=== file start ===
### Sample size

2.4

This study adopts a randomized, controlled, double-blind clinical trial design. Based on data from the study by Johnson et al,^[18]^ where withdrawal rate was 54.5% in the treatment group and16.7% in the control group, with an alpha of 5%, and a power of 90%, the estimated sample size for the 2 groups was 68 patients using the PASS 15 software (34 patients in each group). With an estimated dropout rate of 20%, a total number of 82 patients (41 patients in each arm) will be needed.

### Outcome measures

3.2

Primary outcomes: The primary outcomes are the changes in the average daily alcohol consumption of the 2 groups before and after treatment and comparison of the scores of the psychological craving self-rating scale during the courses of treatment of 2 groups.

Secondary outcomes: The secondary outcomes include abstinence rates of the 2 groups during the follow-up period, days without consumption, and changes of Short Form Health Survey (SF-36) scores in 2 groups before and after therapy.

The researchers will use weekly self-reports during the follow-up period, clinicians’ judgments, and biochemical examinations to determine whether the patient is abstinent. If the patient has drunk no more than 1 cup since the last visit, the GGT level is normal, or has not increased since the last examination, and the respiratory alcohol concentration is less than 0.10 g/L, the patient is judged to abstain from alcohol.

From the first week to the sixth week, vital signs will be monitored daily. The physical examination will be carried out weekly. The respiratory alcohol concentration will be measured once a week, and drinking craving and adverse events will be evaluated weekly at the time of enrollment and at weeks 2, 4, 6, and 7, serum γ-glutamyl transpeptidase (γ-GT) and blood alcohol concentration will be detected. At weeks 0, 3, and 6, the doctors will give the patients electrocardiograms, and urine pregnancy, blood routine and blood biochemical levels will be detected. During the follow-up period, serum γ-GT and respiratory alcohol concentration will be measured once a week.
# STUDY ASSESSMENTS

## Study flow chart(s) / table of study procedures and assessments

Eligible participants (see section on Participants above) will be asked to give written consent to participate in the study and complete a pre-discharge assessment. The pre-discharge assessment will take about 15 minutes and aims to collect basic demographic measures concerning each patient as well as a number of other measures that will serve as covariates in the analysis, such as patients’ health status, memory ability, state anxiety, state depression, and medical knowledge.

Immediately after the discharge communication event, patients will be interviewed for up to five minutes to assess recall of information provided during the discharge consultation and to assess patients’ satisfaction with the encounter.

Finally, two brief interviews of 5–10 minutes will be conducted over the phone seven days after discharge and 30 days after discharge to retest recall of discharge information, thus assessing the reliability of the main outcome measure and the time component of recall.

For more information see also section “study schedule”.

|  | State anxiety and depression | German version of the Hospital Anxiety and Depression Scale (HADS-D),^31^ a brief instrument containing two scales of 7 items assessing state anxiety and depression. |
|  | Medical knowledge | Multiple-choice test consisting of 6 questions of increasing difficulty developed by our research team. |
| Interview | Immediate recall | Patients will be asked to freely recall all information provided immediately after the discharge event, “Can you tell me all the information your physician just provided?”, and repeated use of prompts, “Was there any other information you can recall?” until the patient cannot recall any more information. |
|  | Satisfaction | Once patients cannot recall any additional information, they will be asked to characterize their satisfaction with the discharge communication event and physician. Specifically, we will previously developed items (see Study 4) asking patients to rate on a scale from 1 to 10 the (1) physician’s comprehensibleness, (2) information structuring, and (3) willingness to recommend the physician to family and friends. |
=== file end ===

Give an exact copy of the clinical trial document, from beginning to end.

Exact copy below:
### Sample size

2.4

This study adopts a randomized, controlled, double-blind clinical trial design. Based on data from the study by Johnson et al,^[18]^ where withdrawal rate was 54.5% in the treatment group and16.7% in the control group, with an alpha of 5%, and a power of 90%, the estimated sample size for the 2 groups was 68 patients using the PASS 15 software (34 patients in each group). With an estimated dropout rate of 20%, a total number of 82 patients (41 patients in each arm) will be needed.

### Outcome measures

3.2

Primary outcomes: The primary outcomes are the changes in the average daily alcohol consumption of the 2 groups before and after treatment and comparison of the scores of the psychological craving self-rating scale during the courses of treatment of 2 groups.

Secondary outcomes: The secondary outcomes include abstinence rates of the 2 groups during the follow-up period, days without consumption, and changes of Short Form Health Survey (SF-36) scores in 2 groups before and after therapy.

The researchers will use weekly self-reports during the follow-up period, clinicians’ judgments, and biochemical examinations to determine whether the patient is abstinent. If the patient has drunk no more than 1 cup since the last visit, the GGT level is normal, or has not increased since the last examination, and the respiratory alcohol concentration is less than 0.10 g/L, the patient is judged to abstain from alcohol.

From the first week to the sixth week, vital signs will be monitored daily. The physical examination will be carried out weekly. The respiratory alcohol concentration will be measured once a week, and drinking craving and adverse events will be evaluated weekly at the time of enrollment and at weeks 2, 4, 6, and 7, serum γ-glutamyl transpeptidase (γ-GT) and blood alcohol concentration will be detected. At weeks 0, 3, and 6, the doctors will give the patients electrocardiograms, and urine pregnancy, blood routine and blood biochemical levels will be detected. During the follow-up period, serum γ-GT and respiratory alcohol concentration will be measured once a week.
# STUDY ASSESSMENTS

## Study flow chart(s) / table of study procedures and assessments

Eligible participants (see section on Participants above) will be asked to give written consent to participate in the study and complete a pre-discharge assessment. The pre-discharge assessment will take about 15 minutes and aims to collect basic demographic measures concerning each patient as well as a number of other measures that will serve as covariates in the analysis, such as patients’ health status, memory ability, state anxiety, state depression, and medical knowledge.

Immediately after the discharge communication event, patients will be interviewed for up to five minutes to assess recall of information provided during the discharge consultation and to assess patients’ satisfaction with the encounter.

Finally, two brief interviews of 5–10 minutes will be conducted over the phone seven days after discharge and 30 days after discharge to retest recall of discharge information, thus assessing the reliability of the main outcome measure and the time component of recall.

For more information see also section “study schedule”.

|  | State anxiety and depression | German version of the Hospital Anxiety and Depression Scale (HADS-D),^31^ a brief instrument containing two scales of 7 items assessing state anxiety and depression. |
|  | Medical knowledge | Multiple-choice test consisting of 6 questions of increasing difficulty developed by our research team. |
| Interview | Immediate recall | Patients will be asked to freely recall all information provided immediately after the discharge event, “Can you tell me all the information your physician just provided?”, and repeated use of prompts, “Was there any other information you can recall?” until the patient cannot recall any more information. |
|  | Satisfaction | Once patients cannot recall any additional information, they will be asked to characterize their satisfaction with the discharge communication event and physician. Specifically, we will previously developed items (see Study 4) asking patients to rate on a scale from 1 to 10 the (1) physician’s comprehensibleness, (2) information structuring, and (3) willingness to recommend the physician to family and friends. |